There are just four Amish communities in Oklahoma, though two of them have formed since 2010. Oklahoma has had limited Amish settlement over the years. I believe that has something to do with the climate and farming conditions, which have hindered Amish attempts to settle the state in the past.
We virtually visited the Chouteau Amish community earlier this year thanks to the dash cam of Tom Geist. This is the Sooner State’s largest and oldest Amish population, with four church districts and a founding date of 1910. Chouteau is also the largest Amish community once you get west of Missouri.
The Clarita Amish settlement is the state’s second oldest, founded in 1978. It’s known for its school benefit auction, held annually for over 25 years. Amish here use tractors in the fields (as they do in Chouteau), reflecting the difficulty of farming with horses in this part of the country.
We’ll take a closer look at Oklahoma’s two newest communities today, again thanks to Tom Geist, who visited these places during his Chouteau trip in the spring. Tom, take it away:
Welch is a small town of around 608 people. There were 8 Amish families until just a month ago when one moved to Princeton, Missouri.
One of the few Amish farms in Welch.
Which buggy would you prefer to ride in?
Second Amish farm. A nice couple with 5 children live here. Kenneth writes for The Budget Amish newspaper. Had a great time chatting with him and his wife until just after midnight. Hope to get back down to visit another time soon.
Westville is the youngest of the state’s communities. As Tom explains, it’s an unusual Amish settlement for one particular reason. Tom:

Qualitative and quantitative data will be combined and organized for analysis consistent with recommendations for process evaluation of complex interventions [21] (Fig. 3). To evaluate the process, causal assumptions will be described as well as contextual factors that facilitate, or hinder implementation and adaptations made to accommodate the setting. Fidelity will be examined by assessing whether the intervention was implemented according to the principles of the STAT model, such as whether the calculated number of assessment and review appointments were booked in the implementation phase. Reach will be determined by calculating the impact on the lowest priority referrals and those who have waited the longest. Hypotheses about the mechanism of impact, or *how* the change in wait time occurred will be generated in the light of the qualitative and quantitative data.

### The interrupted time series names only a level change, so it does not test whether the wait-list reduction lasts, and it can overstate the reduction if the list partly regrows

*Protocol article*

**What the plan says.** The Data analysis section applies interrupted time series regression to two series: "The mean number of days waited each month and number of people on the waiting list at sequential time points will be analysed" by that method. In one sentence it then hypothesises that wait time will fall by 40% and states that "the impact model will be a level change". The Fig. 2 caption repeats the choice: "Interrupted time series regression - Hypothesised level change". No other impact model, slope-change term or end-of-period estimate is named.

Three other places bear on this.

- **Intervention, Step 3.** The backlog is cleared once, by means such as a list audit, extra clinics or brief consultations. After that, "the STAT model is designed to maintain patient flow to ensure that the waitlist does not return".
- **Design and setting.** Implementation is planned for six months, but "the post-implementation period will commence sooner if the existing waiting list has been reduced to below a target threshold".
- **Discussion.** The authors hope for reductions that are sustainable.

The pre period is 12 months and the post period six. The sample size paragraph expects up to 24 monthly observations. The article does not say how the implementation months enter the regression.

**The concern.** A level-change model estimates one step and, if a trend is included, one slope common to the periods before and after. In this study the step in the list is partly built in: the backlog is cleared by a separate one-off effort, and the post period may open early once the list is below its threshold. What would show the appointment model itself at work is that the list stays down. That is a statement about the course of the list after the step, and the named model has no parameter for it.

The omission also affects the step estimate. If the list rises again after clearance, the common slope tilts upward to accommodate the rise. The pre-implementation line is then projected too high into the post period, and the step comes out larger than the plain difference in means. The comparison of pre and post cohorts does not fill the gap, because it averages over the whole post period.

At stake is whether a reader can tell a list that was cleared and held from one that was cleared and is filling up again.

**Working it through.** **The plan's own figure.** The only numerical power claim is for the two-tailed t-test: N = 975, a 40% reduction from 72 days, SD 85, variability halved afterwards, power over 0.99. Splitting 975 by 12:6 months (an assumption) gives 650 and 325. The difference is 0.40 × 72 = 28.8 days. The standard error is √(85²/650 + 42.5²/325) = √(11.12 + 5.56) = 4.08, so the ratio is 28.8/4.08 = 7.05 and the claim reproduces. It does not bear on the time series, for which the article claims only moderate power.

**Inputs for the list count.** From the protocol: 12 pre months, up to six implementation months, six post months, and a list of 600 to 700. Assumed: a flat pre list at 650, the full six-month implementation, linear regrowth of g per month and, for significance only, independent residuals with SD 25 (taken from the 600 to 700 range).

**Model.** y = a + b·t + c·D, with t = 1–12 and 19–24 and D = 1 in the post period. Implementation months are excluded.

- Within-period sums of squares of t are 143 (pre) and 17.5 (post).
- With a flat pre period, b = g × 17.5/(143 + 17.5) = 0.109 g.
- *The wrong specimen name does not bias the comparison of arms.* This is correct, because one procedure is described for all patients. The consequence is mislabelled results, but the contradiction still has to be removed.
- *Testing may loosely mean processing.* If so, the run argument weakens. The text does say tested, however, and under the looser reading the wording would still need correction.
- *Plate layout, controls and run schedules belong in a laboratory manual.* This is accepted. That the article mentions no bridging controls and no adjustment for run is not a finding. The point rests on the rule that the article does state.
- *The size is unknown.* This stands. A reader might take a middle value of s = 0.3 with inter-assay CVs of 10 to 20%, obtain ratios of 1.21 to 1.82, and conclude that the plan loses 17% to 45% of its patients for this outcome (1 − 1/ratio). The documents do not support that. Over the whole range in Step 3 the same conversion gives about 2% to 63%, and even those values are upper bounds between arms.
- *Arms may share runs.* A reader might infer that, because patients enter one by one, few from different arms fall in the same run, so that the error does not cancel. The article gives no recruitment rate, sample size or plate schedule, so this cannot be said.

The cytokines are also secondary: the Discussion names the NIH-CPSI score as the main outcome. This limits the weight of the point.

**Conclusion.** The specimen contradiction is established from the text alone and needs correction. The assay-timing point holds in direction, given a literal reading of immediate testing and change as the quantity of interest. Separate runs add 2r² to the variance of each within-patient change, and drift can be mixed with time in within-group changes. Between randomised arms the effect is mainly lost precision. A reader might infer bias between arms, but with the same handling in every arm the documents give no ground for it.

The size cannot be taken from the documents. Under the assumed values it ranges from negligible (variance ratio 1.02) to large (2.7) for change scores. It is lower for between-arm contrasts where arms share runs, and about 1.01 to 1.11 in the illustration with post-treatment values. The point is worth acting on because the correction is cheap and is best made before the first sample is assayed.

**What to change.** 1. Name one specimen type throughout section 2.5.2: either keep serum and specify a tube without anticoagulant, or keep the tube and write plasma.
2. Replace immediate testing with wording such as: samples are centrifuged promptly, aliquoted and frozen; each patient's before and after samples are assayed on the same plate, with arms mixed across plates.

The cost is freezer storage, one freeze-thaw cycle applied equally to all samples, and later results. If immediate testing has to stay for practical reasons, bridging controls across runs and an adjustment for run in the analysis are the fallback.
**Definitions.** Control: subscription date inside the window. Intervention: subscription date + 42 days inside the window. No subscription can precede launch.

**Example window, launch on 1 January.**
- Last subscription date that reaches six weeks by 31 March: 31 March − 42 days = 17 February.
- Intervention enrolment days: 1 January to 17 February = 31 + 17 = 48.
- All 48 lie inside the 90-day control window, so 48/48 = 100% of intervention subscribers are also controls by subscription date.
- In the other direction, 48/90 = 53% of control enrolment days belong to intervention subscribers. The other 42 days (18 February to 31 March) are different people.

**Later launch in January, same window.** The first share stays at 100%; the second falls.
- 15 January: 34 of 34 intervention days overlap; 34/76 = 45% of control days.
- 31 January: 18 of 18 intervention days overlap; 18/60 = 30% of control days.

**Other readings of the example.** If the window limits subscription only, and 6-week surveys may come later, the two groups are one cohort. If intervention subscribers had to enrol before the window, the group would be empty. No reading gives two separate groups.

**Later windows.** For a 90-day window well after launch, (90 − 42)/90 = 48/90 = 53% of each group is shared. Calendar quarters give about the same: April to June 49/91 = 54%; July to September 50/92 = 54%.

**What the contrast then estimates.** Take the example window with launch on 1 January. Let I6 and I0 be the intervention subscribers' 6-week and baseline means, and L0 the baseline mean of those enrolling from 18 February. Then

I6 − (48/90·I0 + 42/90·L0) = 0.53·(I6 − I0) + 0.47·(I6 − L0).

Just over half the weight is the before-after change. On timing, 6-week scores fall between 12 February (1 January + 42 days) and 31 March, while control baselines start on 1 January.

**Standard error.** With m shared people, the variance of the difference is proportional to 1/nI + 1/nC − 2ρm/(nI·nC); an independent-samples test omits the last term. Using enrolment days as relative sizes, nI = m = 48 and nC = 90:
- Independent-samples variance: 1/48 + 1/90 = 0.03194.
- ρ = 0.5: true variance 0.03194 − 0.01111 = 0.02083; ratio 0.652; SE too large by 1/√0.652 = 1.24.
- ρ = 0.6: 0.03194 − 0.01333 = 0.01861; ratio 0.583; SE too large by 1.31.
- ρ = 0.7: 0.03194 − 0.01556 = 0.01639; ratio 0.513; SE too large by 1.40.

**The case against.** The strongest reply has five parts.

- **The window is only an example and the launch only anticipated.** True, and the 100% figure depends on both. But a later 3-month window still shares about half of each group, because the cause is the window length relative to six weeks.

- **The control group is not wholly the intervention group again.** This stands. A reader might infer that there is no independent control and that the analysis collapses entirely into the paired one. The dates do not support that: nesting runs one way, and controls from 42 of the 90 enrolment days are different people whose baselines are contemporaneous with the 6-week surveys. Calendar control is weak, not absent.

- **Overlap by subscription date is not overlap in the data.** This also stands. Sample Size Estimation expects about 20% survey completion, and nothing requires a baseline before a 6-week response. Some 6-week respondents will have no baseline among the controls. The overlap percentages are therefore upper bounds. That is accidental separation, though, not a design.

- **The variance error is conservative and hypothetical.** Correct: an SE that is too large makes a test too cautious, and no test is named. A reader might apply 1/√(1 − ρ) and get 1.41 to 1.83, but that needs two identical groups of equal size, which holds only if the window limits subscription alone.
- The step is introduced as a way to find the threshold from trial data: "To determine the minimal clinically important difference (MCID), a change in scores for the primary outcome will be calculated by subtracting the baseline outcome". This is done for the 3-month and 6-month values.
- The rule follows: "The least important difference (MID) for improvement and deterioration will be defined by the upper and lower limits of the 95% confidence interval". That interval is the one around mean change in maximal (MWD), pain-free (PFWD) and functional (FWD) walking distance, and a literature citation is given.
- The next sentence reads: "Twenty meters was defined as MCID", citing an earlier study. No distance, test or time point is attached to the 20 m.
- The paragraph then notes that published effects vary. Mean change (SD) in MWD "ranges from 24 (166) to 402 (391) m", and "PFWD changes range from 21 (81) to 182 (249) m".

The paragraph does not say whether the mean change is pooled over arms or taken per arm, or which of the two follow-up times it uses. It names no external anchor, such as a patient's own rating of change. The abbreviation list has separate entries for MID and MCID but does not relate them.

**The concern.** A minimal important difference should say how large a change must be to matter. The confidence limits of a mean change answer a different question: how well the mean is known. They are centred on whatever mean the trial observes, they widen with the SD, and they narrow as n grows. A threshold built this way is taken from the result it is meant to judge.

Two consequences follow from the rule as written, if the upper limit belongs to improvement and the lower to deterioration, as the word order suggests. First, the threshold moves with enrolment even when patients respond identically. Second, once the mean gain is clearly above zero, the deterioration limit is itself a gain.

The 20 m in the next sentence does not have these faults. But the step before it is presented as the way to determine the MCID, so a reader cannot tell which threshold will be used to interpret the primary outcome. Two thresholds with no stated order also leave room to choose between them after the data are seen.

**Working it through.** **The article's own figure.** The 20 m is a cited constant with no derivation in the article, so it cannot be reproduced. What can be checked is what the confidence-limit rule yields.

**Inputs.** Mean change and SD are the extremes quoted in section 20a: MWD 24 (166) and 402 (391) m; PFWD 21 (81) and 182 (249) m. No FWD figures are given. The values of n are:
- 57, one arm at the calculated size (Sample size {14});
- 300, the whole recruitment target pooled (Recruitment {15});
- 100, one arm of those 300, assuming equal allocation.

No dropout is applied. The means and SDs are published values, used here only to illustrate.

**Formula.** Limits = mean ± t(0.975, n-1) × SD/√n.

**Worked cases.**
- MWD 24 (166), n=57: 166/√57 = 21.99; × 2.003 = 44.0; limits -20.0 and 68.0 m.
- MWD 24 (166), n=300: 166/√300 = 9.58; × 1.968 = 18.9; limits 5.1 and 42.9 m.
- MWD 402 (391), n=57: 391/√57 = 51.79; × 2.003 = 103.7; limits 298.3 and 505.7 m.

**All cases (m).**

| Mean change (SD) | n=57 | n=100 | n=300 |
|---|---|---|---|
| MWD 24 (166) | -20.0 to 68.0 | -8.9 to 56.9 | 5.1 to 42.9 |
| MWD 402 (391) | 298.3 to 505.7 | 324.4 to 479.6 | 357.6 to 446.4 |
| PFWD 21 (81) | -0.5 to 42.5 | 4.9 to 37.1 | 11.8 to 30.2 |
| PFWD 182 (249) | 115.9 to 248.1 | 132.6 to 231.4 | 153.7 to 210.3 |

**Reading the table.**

Westville, OK is a town of around 1,599 people located close to the western edge of Arkansas. They are 29 miles to the west of Fayetteville, Arkansas.
This Amish community, according to Sara Ann Yoder (Mose & Sara Ann Yoder), the Amish woman that writes for The Budget newspaper, is comprised of families that do not own their own land, but rather are hired in by companies such as Tyson to work on chicken growing projects for a period of time.
There were 13 families there when I visited, with 5 of them trying to stick to the Old Order Amish ways a little more than the other group. Church is still held in the houses they have, even if they don’t have large homes.
Not an Amish picture at all, just a neat looking high school building that stands out when you drive by it.
Here you can see the chicken farm in the distance. I was going to go look closer, but I was… I was… (wait for it)… I was chicken!
I almost missed this place but at the last moment I saw the silhouette of the buggy back in a shed. Families that are hired on by the chicken companies are given English housing to use while they are there. So it is even harder to find the Amish in this area, unless you find one out in their buggy and follow them.
Finally, an Amish buggy on the road, something I had not see in Chouteau at all the day before.